Time for my annual complaint about the F-word



Ordinarily, I don’t post anything on this subject until later in the summer, but I’m prompted to go early this year because of something I heard the other day on ESPN.

It was a rambling bit of nonsense by some moron who apparently felt a need to use the word “football” in almost every sentence he uttered.

This is a fairly common penchant among people associated with the gridiron culture. They seem to fear that their credentials will be called into question if they don’t use the F-word at least six times a minute.

I’ve been beefing about this for years now, and a search of the Internet shows that I’m not the only person annoyed by it. But the problem persists. Coaches, players and others involved in the sport have to remind themselves every few seconds that the game is called “football.” Consequently, any reference to a player becomes “football player”; a team is a “football team”; a field is a “football field”; and so on.

The next time you watch or listen to a game on television or radio, listen for the ridiculous overuse of the word “football.” Once you notice, it’ll drive you nuts after a while.

And when this odd verbal compulsion is combined with the overall stupidity of what some jock types have to say, you sometimes get inane utterances like the one Mike Ditka delivered a few years ago in reference to a certain athlete: “This guy is a football player. He comes to play football ‘cause that’s what he is, a football player.”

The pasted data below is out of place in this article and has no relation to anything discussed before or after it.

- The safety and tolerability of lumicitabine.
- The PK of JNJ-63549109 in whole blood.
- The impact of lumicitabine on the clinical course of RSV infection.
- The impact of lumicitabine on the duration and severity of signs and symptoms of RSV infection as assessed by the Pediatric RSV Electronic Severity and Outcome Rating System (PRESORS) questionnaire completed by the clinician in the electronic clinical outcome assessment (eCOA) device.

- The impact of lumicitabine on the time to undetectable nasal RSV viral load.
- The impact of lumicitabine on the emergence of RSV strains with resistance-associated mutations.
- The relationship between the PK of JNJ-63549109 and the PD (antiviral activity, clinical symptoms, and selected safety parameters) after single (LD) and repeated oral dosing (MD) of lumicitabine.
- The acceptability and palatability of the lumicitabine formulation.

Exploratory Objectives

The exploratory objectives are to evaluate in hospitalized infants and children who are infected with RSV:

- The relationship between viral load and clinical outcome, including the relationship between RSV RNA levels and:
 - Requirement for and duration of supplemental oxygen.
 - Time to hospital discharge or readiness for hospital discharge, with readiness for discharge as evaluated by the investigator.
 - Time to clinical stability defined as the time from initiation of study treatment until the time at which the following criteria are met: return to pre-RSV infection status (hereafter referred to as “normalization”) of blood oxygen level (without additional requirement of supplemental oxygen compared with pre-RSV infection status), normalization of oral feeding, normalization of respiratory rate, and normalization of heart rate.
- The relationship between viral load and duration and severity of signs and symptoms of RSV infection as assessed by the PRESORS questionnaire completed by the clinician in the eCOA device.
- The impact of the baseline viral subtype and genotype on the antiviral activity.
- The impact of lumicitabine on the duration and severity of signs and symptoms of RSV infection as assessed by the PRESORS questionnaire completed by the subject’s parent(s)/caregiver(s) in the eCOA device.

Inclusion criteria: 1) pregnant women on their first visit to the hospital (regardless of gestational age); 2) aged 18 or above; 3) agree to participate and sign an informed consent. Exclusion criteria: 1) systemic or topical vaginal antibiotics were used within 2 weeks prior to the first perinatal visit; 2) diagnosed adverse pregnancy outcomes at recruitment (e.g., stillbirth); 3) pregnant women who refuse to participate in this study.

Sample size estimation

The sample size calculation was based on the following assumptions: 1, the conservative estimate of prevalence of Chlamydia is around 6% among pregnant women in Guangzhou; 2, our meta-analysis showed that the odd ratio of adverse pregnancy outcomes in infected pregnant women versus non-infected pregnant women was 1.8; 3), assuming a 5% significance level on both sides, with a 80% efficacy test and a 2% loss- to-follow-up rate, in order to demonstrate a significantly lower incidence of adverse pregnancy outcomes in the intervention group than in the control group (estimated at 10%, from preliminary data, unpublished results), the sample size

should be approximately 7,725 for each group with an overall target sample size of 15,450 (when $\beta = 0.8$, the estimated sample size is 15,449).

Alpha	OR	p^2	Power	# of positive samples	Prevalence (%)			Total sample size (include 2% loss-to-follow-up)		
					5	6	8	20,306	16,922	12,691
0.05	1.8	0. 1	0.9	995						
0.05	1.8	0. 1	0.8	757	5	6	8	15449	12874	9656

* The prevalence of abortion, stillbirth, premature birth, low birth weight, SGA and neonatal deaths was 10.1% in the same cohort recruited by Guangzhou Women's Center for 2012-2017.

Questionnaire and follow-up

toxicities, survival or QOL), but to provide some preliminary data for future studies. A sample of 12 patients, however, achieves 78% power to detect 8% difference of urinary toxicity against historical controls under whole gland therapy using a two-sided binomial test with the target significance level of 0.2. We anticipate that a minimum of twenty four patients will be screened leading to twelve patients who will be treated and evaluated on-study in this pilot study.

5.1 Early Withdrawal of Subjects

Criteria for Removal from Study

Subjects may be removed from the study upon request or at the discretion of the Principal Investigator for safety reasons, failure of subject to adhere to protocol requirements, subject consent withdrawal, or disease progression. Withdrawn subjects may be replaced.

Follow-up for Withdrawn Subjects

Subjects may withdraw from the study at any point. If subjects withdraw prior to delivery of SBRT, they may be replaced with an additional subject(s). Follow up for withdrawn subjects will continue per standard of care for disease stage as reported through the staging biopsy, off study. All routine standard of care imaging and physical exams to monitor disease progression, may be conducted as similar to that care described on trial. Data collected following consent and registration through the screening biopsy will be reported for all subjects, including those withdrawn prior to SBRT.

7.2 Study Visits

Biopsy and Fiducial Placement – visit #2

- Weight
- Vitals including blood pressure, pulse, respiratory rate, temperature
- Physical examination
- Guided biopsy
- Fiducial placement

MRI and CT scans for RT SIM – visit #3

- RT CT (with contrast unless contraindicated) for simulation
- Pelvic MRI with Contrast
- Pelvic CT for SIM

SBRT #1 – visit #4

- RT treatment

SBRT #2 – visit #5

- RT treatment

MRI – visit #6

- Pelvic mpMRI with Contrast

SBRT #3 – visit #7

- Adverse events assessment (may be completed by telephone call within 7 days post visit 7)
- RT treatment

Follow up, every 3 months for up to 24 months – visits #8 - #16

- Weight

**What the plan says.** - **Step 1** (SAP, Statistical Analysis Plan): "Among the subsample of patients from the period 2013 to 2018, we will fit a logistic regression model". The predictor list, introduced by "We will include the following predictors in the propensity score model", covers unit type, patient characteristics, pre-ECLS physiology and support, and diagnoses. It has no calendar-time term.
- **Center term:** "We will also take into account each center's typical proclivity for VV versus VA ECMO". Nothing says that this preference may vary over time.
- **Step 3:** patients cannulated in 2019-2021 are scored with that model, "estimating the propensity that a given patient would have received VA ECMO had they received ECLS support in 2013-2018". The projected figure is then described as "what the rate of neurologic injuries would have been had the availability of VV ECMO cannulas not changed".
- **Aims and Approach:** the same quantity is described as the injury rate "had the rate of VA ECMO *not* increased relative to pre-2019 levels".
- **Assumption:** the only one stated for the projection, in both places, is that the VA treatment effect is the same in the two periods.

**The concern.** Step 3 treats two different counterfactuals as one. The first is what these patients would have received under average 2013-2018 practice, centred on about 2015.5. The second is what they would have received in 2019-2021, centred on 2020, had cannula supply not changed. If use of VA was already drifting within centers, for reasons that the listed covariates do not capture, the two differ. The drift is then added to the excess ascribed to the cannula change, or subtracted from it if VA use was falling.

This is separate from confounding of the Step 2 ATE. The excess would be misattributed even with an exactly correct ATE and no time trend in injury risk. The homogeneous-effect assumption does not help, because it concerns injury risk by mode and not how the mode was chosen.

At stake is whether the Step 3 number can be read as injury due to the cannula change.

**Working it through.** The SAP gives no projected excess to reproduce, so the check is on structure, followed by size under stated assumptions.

I’m sure Ditka thought his observation was profound.

This habit of overusing the term “football” is no doubt involuntary. It likely arises from some subconscious sense that frequent use of the word conveys an especially keen grasp of the sport’s traditions and true meaning; it separates the men from the boys, the insiders from the outsiders. There’s almost an inherent machismo to the word. Football! It suggests kicking something or somebody.

This strange, repetitive linguistic phenomenon is equally common at the professional and college levels; it’s even infected the prep world. In the pro game, however, it has a curious comcomitant: You don’t often hear broadcasters, coaches or players refer to “the NFL” in their unscripted patter. No, no, no. The initials won’t suffice. It has to be “the National Football League.” I mean, how weird is that?

Baseball has no parallel to this stuff. Baseball people can discuss their sport at length without using the B-word more than once or twice, if at all. I like to think that’s because baseball people are more intelligent, which is why the game has inspired more good literature and poetry than has football.

(Yeah, yeah, I know. I used the word “baseball” three times in that preceding paragraph, but only for sake of comparison. Listen to a radio account of a baseball game sometime, and three or four innings or more can pass without any mention of the sport’s name.)

POSTSCRIPT: I read somewhere that Phil Simms, the former quarterback who does color commentary on television, once used the F-word 57 times during one game.



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